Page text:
Health Care Transformation Task Force Statement on the Congressional Budget Report on Health Care Spending

Statement by Jeff Micklos, Executive Director, HCTTF

The Congressional Budget Office (CBO) recently announced it had overestimated mandatory health care spending for 2010 to 2020 by a whopping nine percent. The Health Care Transformation Task Force amplifies this news as proof positive that value-based care is having a positive impact on our nation’s health care system.   

A key factor contributing to lower-than-expected health care spending over the last decade was reduced spending on patients with cardiovascular disease. This was attributed to better care management and efforts to control clinical risk factors, including greater use of medications to control hypertension and diabetes. Supporting care management services for chronic diseases is at the core of value-based care delivery transformation, and these strategies are likely to be positively impacting patients with conditions well beyond cardiovascular disease.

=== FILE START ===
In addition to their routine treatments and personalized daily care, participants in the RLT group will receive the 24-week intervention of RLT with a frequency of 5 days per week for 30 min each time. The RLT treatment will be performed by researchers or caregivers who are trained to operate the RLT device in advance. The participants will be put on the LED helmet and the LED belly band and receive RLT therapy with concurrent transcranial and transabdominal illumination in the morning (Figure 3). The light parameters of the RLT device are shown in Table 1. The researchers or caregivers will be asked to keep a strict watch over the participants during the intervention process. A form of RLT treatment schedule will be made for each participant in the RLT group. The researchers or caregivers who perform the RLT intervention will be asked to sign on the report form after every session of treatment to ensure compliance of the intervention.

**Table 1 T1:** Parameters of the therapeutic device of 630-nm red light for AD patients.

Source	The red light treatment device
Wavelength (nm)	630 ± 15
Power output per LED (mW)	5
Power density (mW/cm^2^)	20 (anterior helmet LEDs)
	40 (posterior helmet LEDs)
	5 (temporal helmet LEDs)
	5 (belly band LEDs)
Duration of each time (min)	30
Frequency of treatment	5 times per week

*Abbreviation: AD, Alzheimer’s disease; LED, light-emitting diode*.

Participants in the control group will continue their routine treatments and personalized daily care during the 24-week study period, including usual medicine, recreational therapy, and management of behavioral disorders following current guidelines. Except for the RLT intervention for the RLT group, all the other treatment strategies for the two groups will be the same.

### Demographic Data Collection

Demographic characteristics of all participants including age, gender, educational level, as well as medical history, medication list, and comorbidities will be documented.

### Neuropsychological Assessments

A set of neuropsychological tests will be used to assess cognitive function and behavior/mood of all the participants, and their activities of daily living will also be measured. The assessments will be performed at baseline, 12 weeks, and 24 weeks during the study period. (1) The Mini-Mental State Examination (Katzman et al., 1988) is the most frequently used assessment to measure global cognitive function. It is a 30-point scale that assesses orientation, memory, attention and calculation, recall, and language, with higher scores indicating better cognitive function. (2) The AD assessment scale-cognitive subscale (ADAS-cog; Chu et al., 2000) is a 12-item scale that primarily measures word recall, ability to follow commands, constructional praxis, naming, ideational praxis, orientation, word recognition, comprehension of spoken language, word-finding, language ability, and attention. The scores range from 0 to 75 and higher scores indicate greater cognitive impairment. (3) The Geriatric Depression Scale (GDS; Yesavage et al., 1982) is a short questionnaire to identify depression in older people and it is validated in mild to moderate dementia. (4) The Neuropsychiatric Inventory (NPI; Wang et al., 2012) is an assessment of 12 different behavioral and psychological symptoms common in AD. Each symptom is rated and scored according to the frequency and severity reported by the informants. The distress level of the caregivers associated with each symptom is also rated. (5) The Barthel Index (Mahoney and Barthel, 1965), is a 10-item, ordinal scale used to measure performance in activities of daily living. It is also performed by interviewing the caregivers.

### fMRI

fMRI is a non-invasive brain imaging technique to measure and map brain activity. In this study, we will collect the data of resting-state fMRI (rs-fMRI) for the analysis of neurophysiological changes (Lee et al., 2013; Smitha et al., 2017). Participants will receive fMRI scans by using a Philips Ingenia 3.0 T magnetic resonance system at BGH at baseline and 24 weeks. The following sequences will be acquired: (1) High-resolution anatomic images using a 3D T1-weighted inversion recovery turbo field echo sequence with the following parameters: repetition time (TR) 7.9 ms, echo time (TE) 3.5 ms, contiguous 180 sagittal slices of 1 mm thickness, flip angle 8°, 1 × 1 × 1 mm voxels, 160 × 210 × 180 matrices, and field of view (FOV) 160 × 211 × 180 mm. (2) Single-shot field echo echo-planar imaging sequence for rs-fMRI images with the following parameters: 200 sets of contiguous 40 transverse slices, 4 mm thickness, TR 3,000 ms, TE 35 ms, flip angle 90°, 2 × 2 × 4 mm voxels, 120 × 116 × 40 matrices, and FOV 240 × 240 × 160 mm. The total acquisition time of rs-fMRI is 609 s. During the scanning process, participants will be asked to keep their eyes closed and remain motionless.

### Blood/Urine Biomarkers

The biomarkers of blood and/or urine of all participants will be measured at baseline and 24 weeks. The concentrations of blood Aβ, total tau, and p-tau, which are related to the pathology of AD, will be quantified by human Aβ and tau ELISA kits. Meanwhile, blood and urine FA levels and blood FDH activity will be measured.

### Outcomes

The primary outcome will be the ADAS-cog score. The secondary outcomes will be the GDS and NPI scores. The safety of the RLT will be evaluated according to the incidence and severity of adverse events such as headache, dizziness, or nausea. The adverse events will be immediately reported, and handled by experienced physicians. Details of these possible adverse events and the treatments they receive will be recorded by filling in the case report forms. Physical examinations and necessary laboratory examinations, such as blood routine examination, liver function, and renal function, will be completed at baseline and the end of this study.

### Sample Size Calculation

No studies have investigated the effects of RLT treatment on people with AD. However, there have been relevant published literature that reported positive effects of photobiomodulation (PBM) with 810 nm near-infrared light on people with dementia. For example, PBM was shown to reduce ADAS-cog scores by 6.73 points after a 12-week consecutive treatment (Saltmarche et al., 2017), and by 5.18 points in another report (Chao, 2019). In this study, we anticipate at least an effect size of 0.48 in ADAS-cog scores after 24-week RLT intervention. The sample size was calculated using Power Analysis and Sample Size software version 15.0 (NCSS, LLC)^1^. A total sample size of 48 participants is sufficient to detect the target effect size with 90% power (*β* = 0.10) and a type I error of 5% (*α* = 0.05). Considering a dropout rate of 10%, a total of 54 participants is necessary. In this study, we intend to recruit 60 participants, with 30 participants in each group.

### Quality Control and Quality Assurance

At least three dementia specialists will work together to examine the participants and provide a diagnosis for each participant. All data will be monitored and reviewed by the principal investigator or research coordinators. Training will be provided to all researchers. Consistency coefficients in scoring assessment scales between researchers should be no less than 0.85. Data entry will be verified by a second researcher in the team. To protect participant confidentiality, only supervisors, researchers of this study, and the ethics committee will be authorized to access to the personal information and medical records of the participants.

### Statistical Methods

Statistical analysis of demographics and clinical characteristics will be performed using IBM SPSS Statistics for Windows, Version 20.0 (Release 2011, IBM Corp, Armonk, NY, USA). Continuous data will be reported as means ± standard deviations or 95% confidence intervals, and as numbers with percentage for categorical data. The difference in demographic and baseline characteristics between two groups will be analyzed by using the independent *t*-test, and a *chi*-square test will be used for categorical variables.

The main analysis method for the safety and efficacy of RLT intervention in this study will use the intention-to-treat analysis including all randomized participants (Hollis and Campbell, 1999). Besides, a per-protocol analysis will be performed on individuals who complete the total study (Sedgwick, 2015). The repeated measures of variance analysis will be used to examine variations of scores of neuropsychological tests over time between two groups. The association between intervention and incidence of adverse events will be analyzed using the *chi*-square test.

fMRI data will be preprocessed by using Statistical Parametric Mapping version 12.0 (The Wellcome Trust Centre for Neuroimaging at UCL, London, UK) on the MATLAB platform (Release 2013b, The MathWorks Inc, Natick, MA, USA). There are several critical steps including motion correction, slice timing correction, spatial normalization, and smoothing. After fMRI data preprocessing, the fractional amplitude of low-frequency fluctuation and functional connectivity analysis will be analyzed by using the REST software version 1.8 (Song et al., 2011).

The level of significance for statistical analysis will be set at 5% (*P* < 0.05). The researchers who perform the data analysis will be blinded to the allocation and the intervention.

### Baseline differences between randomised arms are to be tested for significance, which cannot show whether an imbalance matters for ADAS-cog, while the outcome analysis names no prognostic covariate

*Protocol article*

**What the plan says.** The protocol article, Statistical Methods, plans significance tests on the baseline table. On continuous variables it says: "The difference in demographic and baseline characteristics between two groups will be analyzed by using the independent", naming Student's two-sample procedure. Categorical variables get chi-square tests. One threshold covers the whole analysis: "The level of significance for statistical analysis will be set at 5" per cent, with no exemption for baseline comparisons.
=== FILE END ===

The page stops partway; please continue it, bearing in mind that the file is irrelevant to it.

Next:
CBO also notes another factor contributing to the lower-than-expected spending: a change in the way new technology affects health care spending. Historically, the adoption of new technology has resulted in increased spending. Yet, over the past decade this pattern has shifted suggesting providers are increasingly focusing on cost saving technology. Payment models at the core of value-based care incentivize providing patients with the right care, at the right time, in the right setting. This creates clear incentives for providers to focus investment in technologies that both improve quality and help control spending.            

The CBO’s findings are not surprising to Task Force members. Last year, the Task Force released a report that highlighted the slowdown in national health expenditures over the past decade, findings now further validated by CBO’s new report. The best news: CBO indicates that this slower spending growth is expected for the next decade compared to original CBO estimates. Value-based care is working!